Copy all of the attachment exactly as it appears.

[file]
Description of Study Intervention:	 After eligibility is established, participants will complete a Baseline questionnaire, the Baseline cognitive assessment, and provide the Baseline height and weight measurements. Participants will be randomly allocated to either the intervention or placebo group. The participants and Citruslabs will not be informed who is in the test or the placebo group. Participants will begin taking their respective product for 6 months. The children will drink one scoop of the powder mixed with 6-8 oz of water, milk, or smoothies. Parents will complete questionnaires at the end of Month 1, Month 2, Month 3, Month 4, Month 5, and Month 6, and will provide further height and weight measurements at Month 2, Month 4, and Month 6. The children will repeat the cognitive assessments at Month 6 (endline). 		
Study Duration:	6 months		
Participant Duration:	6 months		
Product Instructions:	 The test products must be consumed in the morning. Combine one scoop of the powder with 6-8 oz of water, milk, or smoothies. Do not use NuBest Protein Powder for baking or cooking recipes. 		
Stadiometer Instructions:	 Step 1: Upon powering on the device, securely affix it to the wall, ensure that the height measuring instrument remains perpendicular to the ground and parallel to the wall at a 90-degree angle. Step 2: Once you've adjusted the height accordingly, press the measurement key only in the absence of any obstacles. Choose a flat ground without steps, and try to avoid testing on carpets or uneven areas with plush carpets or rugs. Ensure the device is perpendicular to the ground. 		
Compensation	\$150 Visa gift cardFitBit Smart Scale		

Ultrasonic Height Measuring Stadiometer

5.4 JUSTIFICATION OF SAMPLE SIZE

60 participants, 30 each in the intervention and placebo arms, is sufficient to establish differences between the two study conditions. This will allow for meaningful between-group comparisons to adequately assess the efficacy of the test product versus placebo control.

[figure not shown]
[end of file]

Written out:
Description of Study Intervention:	 After eligibility is established, participants will complete a Baseline questionnaire, the Baseline cognitive assessment, and provide the Baseline height and weight measurements. Participants will be randomly allocated to either the intervention or placebo group. The participants and Citruslabs will not be informed who is in the test or the placebo group. Participants will begin taking their respective product for 6 months. The children will drink one scoop of the powder mixed with 6-8 oz of water, milk, or smoothies. Parents will complete questionnaires at the end of Month 1, Month 2, Month 3, Month 4, Month 5, and Month 6, and will provide further height and weight measurements at Month 2, Month 4, and Month 6. The children will repeat the cognitive assessments at Month 6 (endline). 		
Study Duration:	6 months		
Participant Duration:	6 months		
Product Instructions:	 The test products must be consumed in the morning. Combine one scoop of the powder with 6-8 oz of water, milk, or smoothies. Do not use NuBest Protein Powder for baking or cooking recipes. 		
Stadiometer Instructions:	 Step 1: Upon powering on the device, securely affix it to the wall, ensure that the height measuring instrument remains perpendicular to the ground and parallel to the wall at a 90-degree angle. Step 2: Once you've adjusted the height accordingly, press the measurement key only in the absence of any obstacles. Choose a flat ground without steps, and try to avoid testing on carpets or uneven areas with plush carpets or rugs. Ensure the device is perpendicular to the ground. 		
Compensation	\$150 Visa gift cardFitBit Smart Scale		

Ultrasonic Height Measuring Stadiometer

5.4 JUSTIFICATION OF SAMPLE SIZE

60 participants, 30 each in the intervention and placebo arms, is sufficient to establish differences between the two study conditions. This will allow for meaningful between-group comparisons to adequately assess the efficacy of the test product versus placebo control.

[figure not shown]